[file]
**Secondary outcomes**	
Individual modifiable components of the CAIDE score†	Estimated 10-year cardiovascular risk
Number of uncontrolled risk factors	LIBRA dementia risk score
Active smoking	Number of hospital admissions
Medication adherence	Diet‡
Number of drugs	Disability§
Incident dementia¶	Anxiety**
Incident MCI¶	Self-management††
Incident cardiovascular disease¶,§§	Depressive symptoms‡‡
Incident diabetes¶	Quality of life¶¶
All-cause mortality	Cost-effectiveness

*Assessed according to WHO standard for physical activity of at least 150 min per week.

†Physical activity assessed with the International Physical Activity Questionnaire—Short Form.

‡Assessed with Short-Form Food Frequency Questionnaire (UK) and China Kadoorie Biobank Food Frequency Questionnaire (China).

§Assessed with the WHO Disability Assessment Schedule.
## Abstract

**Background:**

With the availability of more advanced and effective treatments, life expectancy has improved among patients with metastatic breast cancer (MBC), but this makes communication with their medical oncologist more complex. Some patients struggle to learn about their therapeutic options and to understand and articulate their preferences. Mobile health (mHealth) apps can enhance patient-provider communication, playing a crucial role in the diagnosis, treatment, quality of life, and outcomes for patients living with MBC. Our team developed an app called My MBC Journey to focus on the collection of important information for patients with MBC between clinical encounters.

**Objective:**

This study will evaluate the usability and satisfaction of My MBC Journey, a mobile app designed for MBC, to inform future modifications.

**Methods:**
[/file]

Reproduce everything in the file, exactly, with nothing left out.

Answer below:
**Secondary outcomes**	
Individual modifiable components of the CAIDE score†	Estimated 10-year cardiovascular risk
Number of uncontrolled risk factors	LIBRA dementia risk score
Active smoking	Number of hospital admissions
Medication adherence	Diet‡
Number of drugs	Disability§
Incident dementia¶	Anxiety**
Incident MCI¶	Self-management††
Incident cardiovascular disease¶,§§	Depressive symptoms‡‡
Incident diabetes¶	Quality of life¶¶
All-cause mortality	Cost-effectiveness

*Assessed according to WHO standard for physical activity of at least 150 min per week.

†Physical activity assessed with the International Physical Activity Questionnaire—Short Form.

‡Assessed with Short-Form Food Frequency Questionnaire (UK) and China Kadoorie Biobank Food Frequency Questionnaire (China).

§Assessed with the WHO Disability Assessment Schedule.
## Abstract

**Background:**

With the availability of more advanced and effective treatments, life expectancy has improved among patients with metastatic breast cancer (MBC), but this makes communication with their medical oncologist more complex. Some patients struggle to learn about their therapeutic options and to understand and articulate their preferences. Mobile health (mHealth) apps can enhance patient-provider communication, playing a crucial role in the diagnosis, treatment, quality of life, and outcomes for patients living with MBC. Our team developed an app called My MBC Journey to focus on the collection of important information for patients with MBC between clinical encounters.

**Objective:**

This study will evaluate the usability and satisfaction of My MBC Journey, a mobile app designed for MBC, to inform future modifications.

**Methods:**